Williams has a very enviable tradition of allowing and even encouraging student participation with administration. This tradition has led to impressive gains at this college, making it the ultimate college experience in the world (not that this writer is biased at all).
Students sit as partners on normally faculty-only committees. Students control funding for a great deal of the discretional spending on campus. Students propose initiatives and run special event after special event on campus. Students are a powerful part of this campus.
There is not one part of the administration that does not agree that students should have a part in decision-making. However, the levels of participation vary depending which part of the administration one considers.
The Board of Trustees is a good example. The most powerful body on campus, they are also logically the furthest from campus. They meet with student “leaders” twice a year for a two-hour dinner to stay in touch with student concerns. They love this school – even ending presidential search committee meetings with time to watch the men’s basketball team. These are successful businessmen and businesswoman who nobly offer their time to help direct their alma mater. It’s a tough job, and everyone should appreciate the commitment.
However, the Board still falls far behind the rest of the college in amount of student contact. Fortunately, on Nishant Nayyar’s initiative, this discrepancy will soon be forced to the surface.
This is not the first time Williams’ students have attempted to add student members to the Board. In 1968 (did you expect it to happen any other time?), the Gargoyles attempted to add two student members and two recent alumni to the Board of Trustees. The Board agreed to add recent alumni and the agitation for change seems to have taken a 30-year hiatus.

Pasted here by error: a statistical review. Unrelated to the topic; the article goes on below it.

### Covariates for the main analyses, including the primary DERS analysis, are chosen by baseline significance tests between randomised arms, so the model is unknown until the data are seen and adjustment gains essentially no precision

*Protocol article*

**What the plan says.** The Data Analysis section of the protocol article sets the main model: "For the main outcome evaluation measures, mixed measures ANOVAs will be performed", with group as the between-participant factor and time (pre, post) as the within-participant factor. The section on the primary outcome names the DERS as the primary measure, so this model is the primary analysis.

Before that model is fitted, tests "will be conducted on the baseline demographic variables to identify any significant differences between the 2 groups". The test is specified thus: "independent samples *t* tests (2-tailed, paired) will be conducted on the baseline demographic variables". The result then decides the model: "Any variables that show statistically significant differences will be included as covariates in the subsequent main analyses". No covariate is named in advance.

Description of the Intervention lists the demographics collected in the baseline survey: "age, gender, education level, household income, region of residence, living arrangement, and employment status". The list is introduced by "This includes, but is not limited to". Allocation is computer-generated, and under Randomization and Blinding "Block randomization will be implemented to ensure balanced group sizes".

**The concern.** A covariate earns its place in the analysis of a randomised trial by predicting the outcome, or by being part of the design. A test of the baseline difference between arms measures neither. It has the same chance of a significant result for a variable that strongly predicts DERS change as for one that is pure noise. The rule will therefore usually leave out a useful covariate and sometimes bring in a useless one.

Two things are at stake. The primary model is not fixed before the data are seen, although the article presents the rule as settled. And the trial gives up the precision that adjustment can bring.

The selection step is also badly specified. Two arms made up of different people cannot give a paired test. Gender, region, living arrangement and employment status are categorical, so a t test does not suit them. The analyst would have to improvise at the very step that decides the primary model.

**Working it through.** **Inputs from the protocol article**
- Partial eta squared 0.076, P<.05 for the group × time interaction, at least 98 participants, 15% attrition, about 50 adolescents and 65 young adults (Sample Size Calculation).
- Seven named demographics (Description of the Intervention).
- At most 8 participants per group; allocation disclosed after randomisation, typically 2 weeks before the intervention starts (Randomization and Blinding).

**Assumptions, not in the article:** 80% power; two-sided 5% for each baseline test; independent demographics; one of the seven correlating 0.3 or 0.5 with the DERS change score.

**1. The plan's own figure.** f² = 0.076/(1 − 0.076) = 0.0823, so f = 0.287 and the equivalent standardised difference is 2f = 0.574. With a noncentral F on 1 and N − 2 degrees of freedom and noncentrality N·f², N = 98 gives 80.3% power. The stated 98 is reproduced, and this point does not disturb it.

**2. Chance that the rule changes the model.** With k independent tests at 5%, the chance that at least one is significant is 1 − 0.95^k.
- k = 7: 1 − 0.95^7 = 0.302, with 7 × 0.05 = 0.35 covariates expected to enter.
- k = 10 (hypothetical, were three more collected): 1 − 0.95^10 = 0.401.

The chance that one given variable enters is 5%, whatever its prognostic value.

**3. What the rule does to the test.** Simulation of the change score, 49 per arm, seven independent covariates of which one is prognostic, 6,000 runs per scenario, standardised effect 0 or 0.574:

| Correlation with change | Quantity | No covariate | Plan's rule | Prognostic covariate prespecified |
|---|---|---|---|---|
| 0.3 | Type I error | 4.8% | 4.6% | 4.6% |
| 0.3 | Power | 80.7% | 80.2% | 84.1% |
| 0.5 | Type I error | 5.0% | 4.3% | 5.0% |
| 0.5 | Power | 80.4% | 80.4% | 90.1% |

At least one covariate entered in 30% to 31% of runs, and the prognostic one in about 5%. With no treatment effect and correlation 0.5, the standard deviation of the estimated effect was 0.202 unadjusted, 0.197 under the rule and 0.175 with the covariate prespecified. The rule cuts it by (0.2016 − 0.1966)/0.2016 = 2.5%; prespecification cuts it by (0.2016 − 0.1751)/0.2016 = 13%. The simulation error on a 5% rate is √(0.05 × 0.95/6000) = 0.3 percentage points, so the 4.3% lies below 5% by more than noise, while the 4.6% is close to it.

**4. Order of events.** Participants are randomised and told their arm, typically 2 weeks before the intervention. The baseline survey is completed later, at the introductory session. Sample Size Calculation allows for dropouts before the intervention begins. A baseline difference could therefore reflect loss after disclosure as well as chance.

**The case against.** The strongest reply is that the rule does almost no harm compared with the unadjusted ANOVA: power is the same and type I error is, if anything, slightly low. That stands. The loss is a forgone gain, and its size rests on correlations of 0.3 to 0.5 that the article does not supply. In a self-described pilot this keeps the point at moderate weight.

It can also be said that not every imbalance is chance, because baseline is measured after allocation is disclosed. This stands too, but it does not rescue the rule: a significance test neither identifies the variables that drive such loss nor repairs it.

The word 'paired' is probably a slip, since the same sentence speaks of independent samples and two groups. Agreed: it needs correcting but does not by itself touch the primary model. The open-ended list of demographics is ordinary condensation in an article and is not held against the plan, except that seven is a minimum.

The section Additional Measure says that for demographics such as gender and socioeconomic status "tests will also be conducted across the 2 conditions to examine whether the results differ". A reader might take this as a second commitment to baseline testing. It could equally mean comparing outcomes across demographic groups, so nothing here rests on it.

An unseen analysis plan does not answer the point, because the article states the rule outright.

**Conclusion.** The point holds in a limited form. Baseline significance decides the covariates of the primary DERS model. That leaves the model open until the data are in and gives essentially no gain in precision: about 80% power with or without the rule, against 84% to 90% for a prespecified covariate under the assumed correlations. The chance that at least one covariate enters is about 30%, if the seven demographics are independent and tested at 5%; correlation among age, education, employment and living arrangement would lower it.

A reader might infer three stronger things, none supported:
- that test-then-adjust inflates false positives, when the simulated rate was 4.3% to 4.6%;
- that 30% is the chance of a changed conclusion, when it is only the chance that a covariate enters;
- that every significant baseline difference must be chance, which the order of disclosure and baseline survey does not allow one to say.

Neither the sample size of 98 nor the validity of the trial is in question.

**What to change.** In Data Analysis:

That addition was only a partial step towards full participation and a transparent board. Nayyar has created a group of students to resume the agitation for more young voices on the Board of Trustees. Currently, the youngest Board member is a graduate from the class 1979; he left school before nearly half of the student body entered the world. Nayyar’s basic goal is “for real student government to have a voice on an organization that ultimately conducts and forms all major policies at Williams.”
The question that immediately pops into mind about this proposal is why now? Why change it? The Board of Trustees works effectively in student interests, so why now? What caused this sudden interest in students? The answer, “why not?” As Bill Bradley loved to say, the best time to fix the roof is when the sun is out. In addition, other schools have made similar proposals, including Dartmouth, Brandeis and Cornell.
There are many arguments for both sides of this debate. Unfortunately, these arguments have not been debated in public, and few even consider the lack of student input to the Board of Trustees as a problem on campus. This, thankfully, is soon to change. It is not time for me to fully insert my foot into my mouth about this debate, but it is time for the debate to be held (if only so that my foot can stick itself in my mouth in a couple months).
Regardless of one’s initial view of this issue, it is crucial that Williams (whether or not student trustees end up on the Board) have its traditional, open debate complete with disagreement and eventual compromise. I expect nothing less from this institution and its system.